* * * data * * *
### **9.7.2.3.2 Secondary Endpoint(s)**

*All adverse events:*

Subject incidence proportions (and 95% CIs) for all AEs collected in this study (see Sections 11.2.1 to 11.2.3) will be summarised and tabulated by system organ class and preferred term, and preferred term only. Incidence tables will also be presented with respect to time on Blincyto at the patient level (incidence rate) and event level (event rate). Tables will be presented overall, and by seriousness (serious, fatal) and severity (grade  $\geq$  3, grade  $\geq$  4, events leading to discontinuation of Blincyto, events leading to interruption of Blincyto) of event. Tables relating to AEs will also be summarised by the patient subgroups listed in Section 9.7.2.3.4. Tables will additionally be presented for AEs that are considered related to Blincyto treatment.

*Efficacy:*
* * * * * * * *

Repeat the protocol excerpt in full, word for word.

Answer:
### **9.7.2.3.2 Secondary Endpoint(s)**

*All adverse events:*

Subject incidence proportions (and 95% CIs) for all AEs collected in this study (see Sections 11.2.1 to 11.2.3) will be summarised and tabulated by system organ class and preferred term, and preferred term only. Incidence tables will also be presented with respect to time on Blincyto at the patient level (incidence rate) and event level (event rate). Tables will be presented overall, and by seriousness (serious, fatal) and severity (grade  $\geq$  3, grade  $\geq$  4, events leading to discontinuation of Blincyto, events leading to interruption of Blincyto) of event. Tables relating to AEs will also be summarised by the patient subgroups listed in Section 9.7.2.3.4. Tables will additionally be presented for AEs that are considered related to Blincyto treatment.

*Efficacy:*